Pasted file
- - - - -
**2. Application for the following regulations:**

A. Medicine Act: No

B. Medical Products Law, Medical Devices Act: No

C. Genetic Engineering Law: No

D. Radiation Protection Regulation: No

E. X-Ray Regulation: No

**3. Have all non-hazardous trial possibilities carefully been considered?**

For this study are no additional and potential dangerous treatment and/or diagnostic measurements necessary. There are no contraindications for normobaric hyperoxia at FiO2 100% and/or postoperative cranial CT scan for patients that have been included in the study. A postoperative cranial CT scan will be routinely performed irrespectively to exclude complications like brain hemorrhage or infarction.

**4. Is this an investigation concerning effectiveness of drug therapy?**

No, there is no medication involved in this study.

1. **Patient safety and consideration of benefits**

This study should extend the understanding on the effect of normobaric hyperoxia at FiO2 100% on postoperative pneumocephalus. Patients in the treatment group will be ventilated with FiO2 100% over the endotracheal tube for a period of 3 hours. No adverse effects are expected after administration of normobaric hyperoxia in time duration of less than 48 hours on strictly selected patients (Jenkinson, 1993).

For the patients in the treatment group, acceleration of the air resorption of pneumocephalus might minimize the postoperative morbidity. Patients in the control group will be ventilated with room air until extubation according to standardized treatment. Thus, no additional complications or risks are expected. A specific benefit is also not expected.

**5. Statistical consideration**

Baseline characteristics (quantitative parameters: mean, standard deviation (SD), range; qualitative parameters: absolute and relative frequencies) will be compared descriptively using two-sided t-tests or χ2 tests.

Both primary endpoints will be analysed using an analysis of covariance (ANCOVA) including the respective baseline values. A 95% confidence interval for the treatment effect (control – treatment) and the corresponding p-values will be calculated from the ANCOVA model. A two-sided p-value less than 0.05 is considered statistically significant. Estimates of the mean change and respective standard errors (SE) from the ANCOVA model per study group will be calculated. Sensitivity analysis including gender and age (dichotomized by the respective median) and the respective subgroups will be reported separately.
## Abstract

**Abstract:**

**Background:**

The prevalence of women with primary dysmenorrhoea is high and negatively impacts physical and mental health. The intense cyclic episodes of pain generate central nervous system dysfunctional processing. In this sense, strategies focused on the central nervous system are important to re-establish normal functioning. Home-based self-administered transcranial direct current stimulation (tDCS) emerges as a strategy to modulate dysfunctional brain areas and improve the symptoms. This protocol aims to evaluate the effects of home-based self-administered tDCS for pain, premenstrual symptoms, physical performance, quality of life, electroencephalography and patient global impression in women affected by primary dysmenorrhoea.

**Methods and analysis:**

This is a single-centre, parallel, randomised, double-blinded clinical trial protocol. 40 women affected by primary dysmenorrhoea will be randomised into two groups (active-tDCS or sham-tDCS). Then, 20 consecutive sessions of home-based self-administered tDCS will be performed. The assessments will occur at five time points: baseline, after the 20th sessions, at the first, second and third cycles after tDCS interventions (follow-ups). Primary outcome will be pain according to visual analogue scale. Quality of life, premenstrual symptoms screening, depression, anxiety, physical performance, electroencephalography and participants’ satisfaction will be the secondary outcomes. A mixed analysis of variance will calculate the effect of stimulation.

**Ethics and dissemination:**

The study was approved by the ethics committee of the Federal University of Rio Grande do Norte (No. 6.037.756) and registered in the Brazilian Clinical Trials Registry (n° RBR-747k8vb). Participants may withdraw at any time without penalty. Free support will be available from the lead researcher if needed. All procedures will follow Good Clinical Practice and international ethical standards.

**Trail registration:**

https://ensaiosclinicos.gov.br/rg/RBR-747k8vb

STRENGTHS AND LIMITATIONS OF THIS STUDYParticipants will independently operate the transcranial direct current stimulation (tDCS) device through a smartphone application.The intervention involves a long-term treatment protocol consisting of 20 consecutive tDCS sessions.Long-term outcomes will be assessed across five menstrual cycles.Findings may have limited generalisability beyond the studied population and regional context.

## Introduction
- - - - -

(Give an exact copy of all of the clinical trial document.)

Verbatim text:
**2. Application for the following regulations:**

A. Medicine Act: No

B. Medical Products Law, Medical Devices Act: No

C. Genetic Engineering Law: No

D. Radiation Protection Regulation: No

E. X-Ray Regulation: No

**3. Have all non-hazardous trial possibilities carefully been considered?**

For this study are no additional and potential dangerous treatment and/or diagnostic measurements necessary. There are no contraindications for normobaric hyperoxia at FiO2 100% and/or postoperative cranial CT scan for patients that have been included in the study. A postoperative cranial CT scan will be routinely performed irrespectively to exclude complications like brain hemorrhage or infarction.

**4. Is this an investigation concerning effectiveness of drug therapy?**

No, there is no medication involved in this study.

1. **Patient safety and consideration of benefits**

This study should extend the understanding on the effect of normobaric hyperoxia at FiO2 100% on postoperative pneumocephalus. Patients in the treatment group will be ventilated with FiO2 100% over the endotracheal tube for a period of 3 hours. No adverse effects are expected after administration of normobaric hyperoxia in time duration of less than 48 hours on strictly selected patients (Jenkinson, 1993).

For the patients in the treatment group, acceleration of the air resorption of pneumocephalus might minimize the postoperative morbidity. Patients in the control group will be ventilated with room air until extubation according to standardized treatment. Thus, no additional complications or risks are expected. A specific benefit is also not expected.

**5. Statistical consideration**

Baseline characteristics (quantitative parameters: mean, standard deviation (SD), range; qualitative parameters: absolute and relative frequencies) will be compared descriptively using two-sided t-tests or χ2 tests.

Both primary endpoints will be analysed using an analysis of covariance (ANCOVA) including the respective baseline values. A 95% confidence interval for the treatment effect (control – treatment) and the corresponding p-values will be calculated from the ANCOVA model. A two-sided p-value less than 0.05 is considered statistically significant. Estimates of the mean change and respective standard errors (SE) from the ANCOVA model per study group will be calculated. Sensitivity analysis including gender and age (dichotomized by the respective median) and the respective subgroups will be reported separately.
## Abstract

**Abstract:**

**Background:**

The prevalence of women with primary dysmenorrhoea is high and negatively impacts physical and mental health. The intense cyclic episodes of pain generate central nervous system dysfunctional processing. In this sense, strategies focused on the central nervous system are important to re-establish normal functioning. Home-based self-administered transcranial direct current stimulation (tDCS) emerges as a strategy to modulate dysfunctional brain areas and improve the symptoms. This protocol aims to evaluate the effects of home-based self-administered tDCS for pain, premenstrual symptoms, physical performance, quality of life, electroencephalography and patient global impression in women affected by primary dysmenorrhoea.

**Methods and analysis:**

This is a single-centre, parallel, randomised, double-blinded clinical trial protocol. 40 women affected by primary dysmenorrhoea will be randomised into two groups (active-tDCS or sham-tDCS). Then, 20 consecutive sessions of home-based self-administered tDCS will be performed. The assessments will occur at five time points: baseline, after the 20th sessions, at the first, second and third cycles after tDCS interventions (follow-ups). Primary outcome will be pain according to visual analogue scale. Quality of life, premenstrual symptoms screening, depression, anxiety, physical performance, electroencephalography and participants’ satisfaction will be the secondary outcomes. A mixed analysis of variance will calculate the effect of stimulation.

**Ethics and dissemination:**

The study was approved by the ethics committee of the Federal University of Rio Grande do Norte (No. 6.037.756) and registered in the Brazilian Clinical Trials Registry (n° RBR-747k8vb). Participants may withdraw at any time without penalty. Free support will be available from the lead researcher if needed. All procedures will follow Good Clinical Practice and international ethical standards.

**Trail registration:**

https://ensaiosclinicos.gov.br/rg/RBR-747k8vb

STRENGTHS AND LIMITATIONS OF THIS STUDYParticipants will independently operate the transcranial direct current stimulation (tDCS) device through a smartphone application.The intervention involves a long-term treatment protocol consisting of 20 consecutive tDCS sessions.Long-term outcomes will be assessed across five menstrual cycles.Findings may have limited generalisability beyond the studied population and regional context.

## Introduction